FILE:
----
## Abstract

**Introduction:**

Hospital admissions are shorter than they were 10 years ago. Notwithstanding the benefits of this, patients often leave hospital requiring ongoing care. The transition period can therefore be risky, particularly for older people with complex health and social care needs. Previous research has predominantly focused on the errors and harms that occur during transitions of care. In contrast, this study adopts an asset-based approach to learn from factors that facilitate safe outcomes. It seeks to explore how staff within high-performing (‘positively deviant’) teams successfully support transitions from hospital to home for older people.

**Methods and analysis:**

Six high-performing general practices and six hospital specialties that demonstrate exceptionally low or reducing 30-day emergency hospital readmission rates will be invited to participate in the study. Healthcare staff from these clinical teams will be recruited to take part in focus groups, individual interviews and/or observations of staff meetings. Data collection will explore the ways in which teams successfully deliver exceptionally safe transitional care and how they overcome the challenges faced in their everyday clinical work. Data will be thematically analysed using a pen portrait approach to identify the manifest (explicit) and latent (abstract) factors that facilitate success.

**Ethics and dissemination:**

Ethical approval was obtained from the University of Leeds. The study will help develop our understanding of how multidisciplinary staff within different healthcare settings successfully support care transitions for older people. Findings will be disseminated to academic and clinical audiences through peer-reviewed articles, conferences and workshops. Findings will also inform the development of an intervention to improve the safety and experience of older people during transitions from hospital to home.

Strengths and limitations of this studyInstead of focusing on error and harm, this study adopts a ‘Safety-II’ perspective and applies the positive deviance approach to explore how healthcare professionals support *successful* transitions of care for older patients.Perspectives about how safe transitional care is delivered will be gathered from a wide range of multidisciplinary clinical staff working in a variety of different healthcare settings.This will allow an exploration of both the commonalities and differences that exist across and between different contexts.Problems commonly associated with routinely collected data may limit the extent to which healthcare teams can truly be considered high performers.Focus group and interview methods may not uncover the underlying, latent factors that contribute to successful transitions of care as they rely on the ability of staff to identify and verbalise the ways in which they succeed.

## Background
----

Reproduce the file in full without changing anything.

## Abstract

**Introduction:**

Hospital admissions are shorter than they were 10 years ago. Notwithstanding the benefits of this, patients often leave hospital requiring ongoing care. The transition period can therefore be risky, particularly for older people with complex health and social care needs. Previous research has predominantly focused on the errors and harms that occur during transitions of care. In contrast, this study adopts an asset-based approach to learn from factors that facilitate safe outcomes. It seeks to explore how staff within high-performing (‘positively deviant’) teams successfully support transitions from hospital to home for older people.

**Methods and analysis:**

Six high-performing general practices and six hospital specialties that demonstrate exceptionally low or reducing 30-day emergency hospital readmission rates will be invited to participate in the study. Healthcare staff from these clinical teams will be recruited to take part in focus groups, individual interviews and/or observations of staff meetings. Data collection will explore the ways in which teams successfully deliver exceptionally safe transitional care and how they overcome the challenges faced in their everyday clinical work. Data will be thematically analysed using a pen portrait approach to identify the manifest (explicit) and latent (abstract) factors that facilitate success.

**Ethics and dissemination:**

Ethical approval was obtained from the University of Leeds. The study will help develop our understanding of how multidisciplinary staff within different healthcare settings successfully support care transitions for older people. Findings will be disseminated to academic and clinical audiences through peer-reviewed articles, conferences and workshops. Findings will also inform the development of an intervention to improve the safety and experience of older people during transitions from hospital to home.

Strengths and limitations of this studyInstead of focusing on error and harm, this study adopts a ‘Safety-II’ perspective and applies the positive deviance approach to explore how healthcare professionals support *successful* transitions of care for older patients.Perspectives about how safe transitional care is delivered will be gathered from a wide range of multidisciplinary clinical staff working in a variety of different healthcare settings.This will allow an exploration of both the commonalities and differences that exist across and between different contexts.Problems commonly associated with routinely collected data may limit the extent to which healthcare teams can truly be considered high performers.Focus group and interview methods may not uncover the underlying, latent factors that contribute to successful transitions of care as they rely on the ability of staff to identify and verbalise the ways in which they succeed.

## Background